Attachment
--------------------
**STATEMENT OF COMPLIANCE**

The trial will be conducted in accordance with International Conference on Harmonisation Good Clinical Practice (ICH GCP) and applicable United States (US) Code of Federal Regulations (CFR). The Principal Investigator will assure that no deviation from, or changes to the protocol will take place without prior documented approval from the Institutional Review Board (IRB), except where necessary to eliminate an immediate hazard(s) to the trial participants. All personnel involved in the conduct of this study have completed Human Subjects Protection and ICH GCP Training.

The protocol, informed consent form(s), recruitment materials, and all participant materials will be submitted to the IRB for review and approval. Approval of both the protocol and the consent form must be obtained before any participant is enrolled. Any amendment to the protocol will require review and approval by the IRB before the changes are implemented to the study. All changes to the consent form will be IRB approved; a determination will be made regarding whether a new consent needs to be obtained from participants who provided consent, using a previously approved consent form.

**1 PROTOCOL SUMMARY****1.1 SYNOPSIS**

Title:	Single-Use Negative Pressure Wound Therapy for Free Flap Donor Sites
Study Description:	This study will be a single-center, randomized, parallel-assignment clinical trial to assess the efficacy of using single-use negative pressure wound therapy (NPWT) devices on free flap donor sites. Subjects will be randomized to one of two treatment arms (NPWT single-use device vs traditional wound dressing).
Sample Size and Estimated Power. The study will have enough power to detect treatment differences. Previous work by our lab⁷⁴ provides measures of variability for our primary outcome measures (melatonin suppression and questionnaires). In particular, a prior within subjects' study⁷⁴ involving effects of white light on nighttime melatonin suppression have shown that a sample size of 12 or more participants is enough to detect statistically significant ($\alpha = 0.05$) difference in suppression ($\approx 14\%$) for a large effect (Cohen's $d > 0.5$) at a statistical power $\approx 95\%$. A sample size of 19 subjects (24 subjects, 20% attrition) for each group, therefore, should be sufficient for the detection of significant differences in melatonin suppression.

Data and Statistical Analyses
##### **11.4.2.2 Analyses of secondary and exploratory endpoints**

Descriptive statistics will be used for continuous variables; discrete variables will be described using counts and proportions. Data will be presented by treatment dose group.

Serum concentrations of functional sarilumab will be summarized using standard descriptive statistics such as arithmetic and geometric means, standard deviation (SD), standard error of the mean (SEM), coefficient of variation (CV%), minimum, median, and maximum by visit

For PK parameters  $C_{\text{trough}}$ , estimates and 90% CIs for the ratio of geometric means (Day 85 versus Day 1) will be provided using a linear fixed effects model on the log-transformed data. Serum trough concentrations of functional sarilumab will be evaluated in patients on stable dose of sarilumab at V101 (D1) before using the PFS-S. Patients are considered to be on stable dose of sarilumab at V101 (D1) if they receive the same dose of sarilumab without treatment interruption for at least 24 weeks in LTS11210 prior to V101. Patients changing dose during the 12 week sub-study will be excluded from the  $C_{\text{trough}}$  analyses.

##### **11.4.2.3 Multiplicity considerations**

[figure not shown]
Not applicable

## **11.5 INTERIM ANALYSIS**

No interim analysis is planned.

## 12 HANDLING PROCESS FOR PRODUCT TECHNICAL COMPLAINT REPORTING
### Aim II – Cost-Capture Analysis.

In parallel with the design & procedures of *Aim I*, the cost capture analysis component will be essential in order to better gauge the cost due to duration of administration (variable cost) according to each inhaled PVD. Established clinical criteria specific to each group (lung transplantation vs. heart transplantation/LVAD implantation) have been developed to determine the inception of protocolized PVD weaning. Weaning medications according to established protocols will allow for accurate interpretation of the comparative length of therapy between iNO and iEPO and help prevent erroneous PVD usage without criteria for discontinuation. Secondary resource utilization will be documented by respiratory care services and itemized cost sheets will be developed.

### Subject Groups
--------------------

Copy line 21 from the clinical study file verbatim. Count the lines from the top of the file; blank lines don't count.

### Subject Groups